Published: November 29, 2016
By Jessica Skwire Routhier
BOSTON, MASS. — William Merritt Chase is remembered today not only as one of the great artists of his generation, but also as a gifted and engaging teacher, inspiring a generation of artists who would go on to establish America as an epicenter of Modernism in the Twentieth Century. As such, he is an essential bridge between that Modern era and the time when American art was still in its infancy. His career also encompasses a time of great change in American culture, best seen in his elegantly rendered, intellectually challenging and attention-getting portraits of women. Such portraits are a highlight of “William Merritt Chase,” organized by the Phillips Collection, Boston’s Museum of Fine Arts (MFA), the Fondazione Musei Civici di Venezia and the Terra Foundation for American Art, and on view at the MFA through January 16.
In Edith Wharton’s 1905 novel The House of Mirth, published while Chase was in the autumn of his career, a pivotal scene has the heroine, Lily Bart, participating in a tableau vivant. The term refers to a popular pastime of the turn of the century, in which participants posed in elaborate costumes and settings as living recreations of famous works of art. Lily, whose social standing is in jeopardy but whose beauty remains unrivaled, recreates a portrait by Joshua Reynolds, and Wharton’s elegant prose draws the reader into unguarded admiration. The scene is swathed in poetry and romance until its denouement, when Wharton’s omniscient narrator reveals the ugly way in which certain men in the audience have chosen to view her performance.
William Merritt Chase was also fond of tableaux vivants. In “Old Masters Meet New Women,” her insightful essay for the exhibition catalog, MFA curator Erica E. Hirshler writes that Chase used his studios in New York City and Long Island, N.Y., to stage recreations of paintings by the Old Masters he revered. As a rule, he did not literally depict such entertainments in his paintings and pastels, but a sense of theatricality is nevertheless strong throughout his body of work. His famed 10th Street Studio in New York City was a particularly theatrical place, a frequent setting for his painted portraits and interiors. Diane Paulus of the American Repertory Theater, who provides commentary for the MFA’s mobile guide, notes that Chase’s interiors are arranged like stage sets in order to highlight particular passages or moments of action.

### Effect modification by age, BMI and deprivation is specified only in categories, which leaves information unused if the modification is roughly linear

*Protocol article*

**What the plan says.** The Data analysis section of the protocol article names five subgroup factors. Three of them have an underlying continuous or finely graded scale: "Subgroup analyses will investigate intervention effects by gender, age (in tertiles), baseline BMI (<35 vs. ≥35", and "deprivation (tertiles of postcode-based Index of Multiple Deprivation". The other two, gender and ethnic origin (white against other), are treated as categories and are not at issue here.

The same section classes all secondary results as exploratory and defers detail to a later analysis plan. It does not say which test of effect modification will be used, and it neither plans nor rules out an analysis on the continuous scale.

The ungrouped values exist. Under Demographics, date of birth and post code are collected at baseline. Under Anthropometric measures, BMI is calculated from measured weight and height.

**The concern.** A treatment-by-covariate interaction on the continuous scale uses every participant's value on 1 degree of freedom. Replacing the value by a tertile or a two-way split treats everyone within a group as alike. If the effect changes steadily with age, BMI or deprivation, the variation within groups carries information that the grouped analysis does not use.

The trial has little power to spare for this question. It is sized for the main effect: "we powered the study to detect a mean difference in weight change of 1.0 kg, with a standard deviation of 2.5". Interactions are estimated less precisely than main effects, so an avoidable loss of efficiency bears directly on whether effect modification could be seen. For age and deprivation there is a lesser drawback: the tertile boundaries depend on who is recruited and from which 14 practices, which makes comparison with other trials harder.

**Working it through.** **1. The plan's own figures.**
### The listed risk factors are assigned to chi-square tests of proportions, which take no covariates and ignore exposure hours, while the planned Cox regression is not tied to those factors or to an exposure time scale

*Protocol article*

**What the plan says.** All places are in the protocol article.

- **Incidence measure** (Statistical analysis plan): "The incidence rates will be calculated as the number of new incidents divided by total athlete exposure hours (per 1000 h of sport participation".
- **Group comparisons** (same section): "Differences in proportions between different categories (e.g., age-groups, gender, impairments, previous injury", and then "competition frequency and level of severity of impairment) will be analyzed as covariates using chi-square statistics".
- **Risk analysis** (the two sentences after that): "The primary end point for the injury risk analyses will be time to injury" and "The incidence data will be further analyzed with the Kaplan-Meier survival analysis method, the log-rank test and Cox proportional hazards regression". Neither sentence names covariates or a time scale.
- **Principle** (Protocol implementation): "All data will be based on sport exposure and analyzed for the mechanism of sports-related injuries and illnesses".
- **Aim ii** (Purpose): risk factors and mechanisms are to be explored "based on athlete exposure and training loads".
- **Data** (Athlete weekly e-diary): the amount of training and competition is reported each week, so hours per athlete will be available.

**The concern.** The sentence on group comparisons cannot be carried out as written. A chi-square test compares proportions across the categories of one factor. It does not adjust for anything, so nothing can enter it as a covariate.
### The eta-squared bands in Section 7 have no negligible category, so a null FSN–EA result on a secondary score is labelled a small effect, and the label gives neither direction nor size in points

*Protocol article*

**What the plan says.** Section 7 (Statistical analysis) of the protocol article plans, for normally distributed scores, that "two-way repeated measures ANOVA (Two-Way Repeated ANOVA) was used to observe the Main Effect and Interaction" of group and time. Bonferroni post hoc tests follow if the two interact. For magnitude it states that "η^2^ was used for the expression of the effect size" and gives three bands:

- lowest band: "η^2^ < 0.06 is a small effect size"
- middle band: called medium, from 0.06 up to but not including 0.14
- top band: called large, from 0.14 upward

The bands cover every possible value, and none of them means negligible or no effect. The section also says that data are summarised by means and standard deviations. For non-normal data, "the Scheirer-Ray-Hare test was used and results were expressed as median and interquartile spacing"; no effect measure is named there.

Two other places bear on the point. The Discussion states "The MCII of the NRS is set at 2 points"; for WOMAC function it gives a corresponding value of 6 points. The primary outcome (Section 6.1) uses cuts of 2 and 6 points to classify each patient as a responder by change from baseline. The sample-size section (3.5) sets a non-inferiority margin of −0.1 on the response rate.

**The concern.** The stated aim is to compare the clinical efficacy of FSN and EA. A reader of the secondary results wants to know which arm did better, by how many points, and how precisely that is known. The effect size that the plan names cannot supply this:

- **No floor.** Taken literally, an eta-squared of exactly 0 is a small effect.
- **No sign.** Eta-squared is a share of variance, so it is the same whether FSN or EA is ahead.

Chase’s portraits of women are also theatrical. His luminous technique and artful brushwork demand admiration, in much the same way as Wharton’s words. And yet Chase’s women are more than just stage pieces or objects of desire. In fact, Hirshler says that one of the things that distinguishes Chase’s work from that of his contemporaries is “how engaged and active his women sitters are.”
Stated another way, Chase did not paint the Lily Barts of the world. Instead, his sitters are, with few exceptions, self-possessed and in control of their surroundings in a way that was notable for the time.
In a portrait dating to 1882–83, Dora Wheeler, for example, with her steady, appraising gaze and relaxed but alert pose, is no metaphor for the vase of flowers that blends into the background behind her. Wheeler exemplified the so-called “New Woman,” a term that emerged in the late Nineteenth Century to describe a particular kind of (usually American) woman who was “not at all content to be cocooned at home,” in Hirshler’s words.
Wheeler went on to become an acclaimed artist in her own right, as well as a businesswoman, but in the early 1880s she was an art student, one of Chase’s first. Throughout his career, Chase had many female students at the Art Students League and at the school he founded at Shinnecock, N.Y., among other places. He trained them no differently from his male students. “Genius has no sex,” he wrote.
In fact, Hirshler traces her interest in Chase through another student, Lilian Wescott Hale, who was the subject of her dissertation some 25 years ago. “He treated them as professionals,” Hirshler said recently of Chase’s female students, “and gave them the confidence to pursue a professional career, which wasn’t necessarily a given at the time.”
Chase’s gifts as a teacher are reflected in a quote from perhaps his most famous student, Georgia O’Keeffe, who remembered that he “encouraged individuality and a sense of style and freedom to his students…. There was something fresh and energetic and fierce and exciting about him that made him fun.” Hirshler sees O’Keeffe’s words as confirmation of his talent as a teacher. “I truly think that one of the marks of a great teacher is that he doesn’t make his students follow and become himself,” she says, “that he gives them the tools and confidence to make their own mark.”